Why Nigerian players are not involved in the big transfer moves

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Despite extensive rumours, Nigeria’s high-profile players are largely still at the clubs they were at last season. Why have so few deals been done?
African players have largely been out of the transfer headlines this summer.

There was Serge Aurier’s move to Paris Saint-Germain, of course, while Didier Drogba has returned to Chelsea, but largely, the gossip columns have been dominated by the likes of Luis Suarez, James Rodriguez, Diego Costa and Alexis Sanchez.

When the news of Ideye Brown’s move to English Premier League side West Bromwich Albion was revealed, many Nigerian fans celebrated it as a good move. Others, however, considered it demotion—Ideye was, after all, leaving Dynamo Kyiv, domestic giants and regular European competitors for a team that struggled to avoid the drop to the Championship last season.

During the World Cup, there were reports linking some of the Eagles’ top performers to top European clubs, but with the EPL season only days away, those moves have largely yet to materialise.

Kenneth Omeruo, arguably Nigeria’s best outfield player at the World Cup, returned back to Middlesbrough, where he had spent the second half of last season.

This particular transfer move raised a few eyebrows, as many Super Eagles fans struggled to find any viable reason behind his parent club, Chelsea’s, decision to send one of their highly-rated youngsters to a Championship side rather than earn some pre-season playing time, like Kurt Zouma or Nathan Ake.

Similarly, the likes of Michel Babatunde and Emmanuel Emenike were linked with moves to major European leagues but, at the time of writing, remain at the same clubs they were at last season. John Obi Mikel, Victor Moses and Ogenyi Onazi have all also been named as transfer targets for one side or another, but the reported interest is yet to lead to anything substantial.

The question many are asking is “Why then are the Super Eagles’ stars finding it difficult to land decent moves to bigger clubs?”

For some time now it has seemed that players from the African continent are less highly-rated than their compatriots from Europe and South America.

It’s obvious that the European media’s player ratings is part of the reason why clubs generate interest in them.

Are African players truly getting the credit they deserve?

John Obi Mikel has been linked with a move away, like teammate Ashley Cole, but remains a Chelsea player

For example, at the World Cup, after the Round of 16, Omeruo was statistically above many more experienced and established centre-backs in Europe, but he rarely got rave reviews and ratings. A player like Raphael Varane, however, who made fewer tackles, blocks and interceptions despite playing a game more, was nominated for the FIFA Young Player of the Year award.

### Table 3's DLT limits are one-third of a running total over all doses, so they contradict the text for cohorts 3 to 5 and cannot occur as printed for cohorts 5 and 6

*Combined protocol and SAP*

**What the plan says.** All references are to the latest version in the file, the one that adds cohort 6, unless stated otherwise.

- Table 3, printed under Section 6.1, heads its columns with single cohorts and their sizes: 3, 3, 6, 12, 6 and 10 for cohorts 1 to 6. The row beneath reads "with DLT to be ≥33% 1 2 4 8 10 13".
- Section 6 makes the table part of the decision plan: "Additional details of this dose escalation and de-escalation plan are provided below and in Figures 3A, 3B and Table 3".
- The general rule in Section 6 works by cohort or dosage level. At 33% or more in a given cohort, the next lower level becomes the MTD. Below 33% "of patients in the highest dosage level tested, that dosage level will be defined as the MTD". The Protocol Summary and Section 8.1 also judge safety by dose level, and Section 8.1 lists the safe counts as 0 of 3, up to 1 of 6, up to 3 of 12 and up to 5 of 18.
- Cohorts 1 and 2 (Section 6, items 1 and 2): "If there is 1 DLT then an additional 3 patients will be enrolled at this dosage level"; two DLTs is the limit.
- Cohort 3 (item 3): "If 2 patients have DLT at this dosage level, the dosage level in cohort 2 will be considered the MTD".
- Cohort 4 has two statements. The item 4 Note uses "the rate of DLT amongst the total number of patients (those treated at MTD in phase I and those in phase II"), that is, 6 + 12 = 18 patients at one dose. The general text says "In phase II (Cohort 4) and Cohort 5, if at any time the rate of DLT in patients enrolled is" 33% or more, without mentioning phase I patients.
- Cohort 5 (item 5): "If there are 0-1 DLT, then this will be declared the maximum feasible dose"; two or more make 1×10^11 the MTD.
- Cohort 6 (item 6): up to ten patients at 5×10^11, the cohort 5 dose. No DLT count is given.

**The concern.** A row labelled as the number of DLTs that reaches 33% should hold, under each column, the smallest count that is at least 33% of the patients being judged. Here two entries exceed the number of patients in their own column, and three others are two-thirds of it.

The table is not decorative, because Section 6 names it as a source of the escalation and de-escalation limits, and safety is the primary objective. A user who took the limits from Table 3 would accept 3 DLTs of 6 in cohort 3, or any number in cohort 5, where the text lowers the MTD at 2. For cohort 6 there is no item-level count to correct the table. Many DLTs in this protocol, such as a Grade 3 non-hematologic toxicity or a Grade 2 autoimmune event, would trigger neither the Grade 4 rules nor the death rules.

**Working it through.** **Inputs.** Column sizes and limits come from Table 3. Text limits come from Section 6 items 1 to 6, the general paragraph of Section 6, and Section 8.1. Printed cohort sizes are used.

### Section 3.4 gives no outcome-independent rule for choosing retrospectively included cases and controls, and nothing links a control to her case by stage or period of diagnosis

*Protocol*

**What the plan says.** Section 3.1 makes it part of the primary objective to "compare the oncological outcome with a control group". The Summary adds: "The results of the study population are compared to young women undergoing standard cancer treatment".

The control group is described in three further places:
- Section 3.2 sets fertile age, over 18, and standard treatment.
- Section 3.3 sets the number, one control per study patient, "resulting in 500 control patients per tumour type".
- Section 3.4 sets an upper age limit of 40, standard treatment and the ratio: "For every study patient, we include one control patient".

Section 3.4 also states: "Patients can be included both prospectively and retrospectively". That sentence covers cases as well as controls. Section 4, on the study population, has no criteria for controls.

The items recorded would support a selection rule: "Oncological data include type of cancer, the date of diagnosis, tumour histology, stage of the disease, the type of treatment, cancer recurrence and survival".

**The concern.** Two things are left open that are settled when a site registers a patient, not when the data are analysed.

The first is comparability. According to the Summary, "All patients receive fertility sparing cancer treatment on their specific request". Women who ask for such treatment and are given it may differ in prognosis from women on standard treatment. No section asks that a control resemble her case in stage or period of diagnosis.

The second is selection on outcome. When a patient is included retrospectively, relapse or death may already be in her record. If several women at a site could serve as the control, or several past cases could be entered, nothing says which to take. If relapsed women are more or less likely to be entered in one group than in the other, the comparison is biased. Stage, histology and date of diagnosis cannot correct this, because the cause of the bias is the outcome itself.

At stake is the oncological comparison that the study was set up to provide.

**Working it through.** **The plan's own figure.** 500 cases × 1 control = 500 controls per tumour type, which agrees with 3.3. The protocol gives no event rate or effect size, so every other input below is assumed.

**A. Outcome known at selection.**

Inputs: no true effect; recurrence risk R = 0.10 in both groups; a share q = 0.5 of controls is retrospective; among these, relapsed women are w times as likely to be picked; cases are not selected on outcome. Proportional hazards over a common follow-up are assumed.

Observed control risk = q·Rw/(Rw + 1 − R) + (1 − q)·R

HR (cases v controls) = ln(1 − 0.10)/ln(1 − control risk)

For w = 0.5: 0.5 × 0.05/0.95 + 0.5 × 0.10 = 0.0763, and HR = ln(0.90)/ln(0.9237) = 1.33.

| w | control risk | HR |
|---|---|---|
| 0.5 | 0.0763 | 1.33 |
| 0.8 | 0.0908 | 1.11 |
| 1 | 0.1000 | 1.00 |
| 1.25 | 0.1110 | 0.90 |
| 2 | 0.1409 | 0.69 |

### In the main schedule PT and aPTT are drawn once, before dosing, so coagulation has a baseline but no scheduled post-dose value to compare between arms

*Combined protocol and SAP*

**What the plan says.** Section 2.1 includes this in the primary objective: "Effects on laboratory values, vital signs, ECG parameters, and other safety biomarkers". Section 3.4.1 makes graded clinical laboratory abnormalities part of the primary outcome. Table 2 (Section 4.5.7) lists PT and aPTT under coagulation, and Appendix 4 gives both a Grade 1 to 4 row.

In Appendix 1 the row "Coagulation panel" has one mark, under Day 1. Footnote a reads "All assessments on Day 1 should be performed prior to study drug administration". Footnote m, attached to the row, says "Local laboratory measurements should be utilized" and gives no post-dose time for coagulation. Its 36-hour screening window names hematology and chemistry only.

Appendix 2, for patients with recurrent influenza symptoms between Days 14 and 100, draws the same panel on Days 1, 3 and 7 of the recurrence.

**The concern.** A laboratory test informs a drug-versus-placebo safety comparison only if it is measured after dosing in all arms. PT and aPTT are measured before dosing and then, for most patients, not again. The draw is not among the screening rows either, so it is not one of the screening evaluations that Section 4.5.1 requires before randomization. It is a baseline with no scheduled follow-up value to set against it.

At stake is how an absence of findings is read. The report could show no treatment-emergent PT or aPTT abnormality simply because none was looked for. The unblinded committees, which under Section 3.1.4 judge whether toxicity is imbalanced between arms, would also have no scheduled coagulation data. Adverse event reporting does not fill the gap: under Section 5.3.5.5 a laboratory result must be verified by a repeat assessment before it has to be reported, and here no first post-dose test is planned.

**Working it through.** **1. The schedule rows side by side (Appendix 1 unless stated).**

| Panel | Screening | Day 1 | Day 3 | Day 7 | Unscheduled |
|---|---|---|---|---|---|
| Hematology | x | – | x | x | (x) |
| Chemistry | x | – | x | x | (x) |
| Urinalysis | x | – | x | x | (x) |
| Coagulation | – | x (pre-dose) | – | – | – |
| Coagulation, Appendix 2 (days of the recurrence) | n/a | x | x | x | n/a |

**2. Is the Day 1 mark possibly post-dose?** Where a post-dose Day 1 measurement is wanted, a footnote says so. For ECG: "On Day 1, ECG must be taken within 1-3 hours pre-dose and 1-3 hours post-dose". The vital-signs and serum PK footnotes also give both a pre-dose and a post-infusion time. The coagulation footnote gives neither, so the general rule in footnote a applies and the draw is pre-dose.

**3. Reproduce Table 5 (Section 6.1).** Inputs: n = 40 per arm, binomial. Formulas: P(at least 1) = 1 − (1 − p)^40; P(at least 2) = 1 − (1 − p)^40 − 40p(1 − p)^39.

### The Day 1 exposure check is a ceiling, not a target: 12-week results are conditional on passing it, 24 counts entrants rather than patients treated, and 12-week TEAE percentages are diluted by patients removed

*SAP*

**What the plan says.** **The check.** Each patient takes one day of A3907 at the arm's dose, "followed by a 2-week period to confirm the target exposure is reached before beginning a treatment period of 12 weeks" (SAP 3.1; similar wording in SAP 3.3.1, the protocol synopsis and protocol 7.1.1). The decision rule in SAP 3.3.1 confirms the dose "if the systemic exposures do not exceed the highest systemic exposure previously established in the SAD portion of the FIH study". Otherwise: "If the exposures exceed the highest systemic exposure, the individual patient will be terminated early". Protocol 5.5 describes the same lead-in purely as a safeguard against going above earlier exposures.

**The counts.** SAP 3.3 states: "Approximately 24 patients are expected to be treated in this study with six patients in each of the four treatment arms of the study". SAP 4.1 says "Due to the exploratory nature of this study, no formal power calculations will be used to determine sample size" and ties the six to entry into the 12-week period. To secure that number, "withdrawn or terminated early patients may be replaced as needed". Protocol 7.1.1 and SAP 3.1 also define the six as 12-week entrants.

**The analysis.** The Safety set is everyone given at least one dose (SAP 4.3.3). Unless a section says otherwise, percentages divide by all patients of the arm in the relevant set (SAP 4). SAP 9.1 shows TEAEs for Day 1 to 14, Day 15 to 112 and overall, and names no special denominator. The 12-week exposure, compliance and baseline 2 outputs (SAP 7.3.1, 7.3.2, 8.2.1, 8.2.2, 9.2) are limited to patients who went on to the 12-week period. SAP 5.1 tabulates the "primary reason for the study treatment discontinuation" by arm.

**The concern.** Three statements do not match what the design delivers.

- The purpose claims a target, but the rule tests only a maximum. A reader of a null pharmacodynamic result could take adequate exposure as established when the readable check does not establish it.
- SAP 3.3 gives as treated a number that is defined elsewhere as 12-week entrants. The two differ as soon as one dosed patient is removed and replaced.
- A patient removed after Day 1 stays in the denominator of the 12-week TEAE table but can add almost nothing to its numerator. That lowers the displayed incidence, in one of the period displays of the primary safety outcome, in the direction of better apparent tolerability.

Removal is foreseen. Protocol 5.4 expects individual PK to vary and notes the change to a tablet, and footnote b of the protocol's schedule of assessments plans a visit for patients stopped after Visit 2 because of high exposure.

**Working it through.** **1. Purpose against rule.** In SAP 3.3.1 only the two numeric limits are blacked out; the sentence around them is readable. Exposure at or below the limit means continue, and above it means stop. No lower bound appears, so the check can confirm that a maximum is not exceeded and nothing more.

Such a nomination would surely have made Ômeruo a major transfer target for most European clubs.

Everton, after being linked with Onazi, went ahead to sign Bosnia midfielder Muhamed Besic. No doubt Besic is not a better option than Onazi, who had a better tackle-completion rate, made a higher frequency of key passes and even managed a better shot accuracy.

80 per cent of Besic’s passes at the World Cup were sideways and backwards. Onazi also offers an appreciable amount of experience, having played for SS Lazio in Serie A for two seasons now. Besic, however, only joined Everton from the relative backwater of the Hungarian league.

Are African players being acknowledged as they should be? One suspects that Yaya Toure would agree with my cynicism.

It’s a well-known fact that before most of the clubs competing in Europe’s top five leagues bid for a player, his club records, and not only his performance in tournaments like the World Cup, are considered.
This is where many of Nigeria’s World Cup stars fall short.

For instance, a player like Emmanuel Emenike, who scored 12 times and provided nine assists last season for Fenerbahce in a less-reputable league, cannot be considered a prolific striker. It may well represent a major gamble to recruit someone who is not “tried and tested” despite his seemingly abundant qualities. He might have also provided two assists at the World Cup, but he also failed to find the back of the net and this does not augur well for his EPL transfer ambitions.

The transient and sometimes unstable conditions that African players need to work in to make the leap from the continent’s domestic leagues to one of Europe’s “Big Five” are not favourable, and too often, would-be successes fall by the wayside. Just look at someone like Stephen Worgu, one or two bad career moves, and we’re still waiting for him to make that long-awaited transition to one of Europe’s major leagues.

It may never happen for him, but surely a player of comparable ability, raised in a European nation, would have been afforded every chance to succeed.

In summary, one can only hope that the Super Eagles players will have an impressive season with their various clubs. This, coupled with a fantastic outing at the 2015 Afcon, should help make a good case for moves to bigger clubs.

Perhaps in a year’s time there will be many more Nigerian players celebrating transfers to major European sides.

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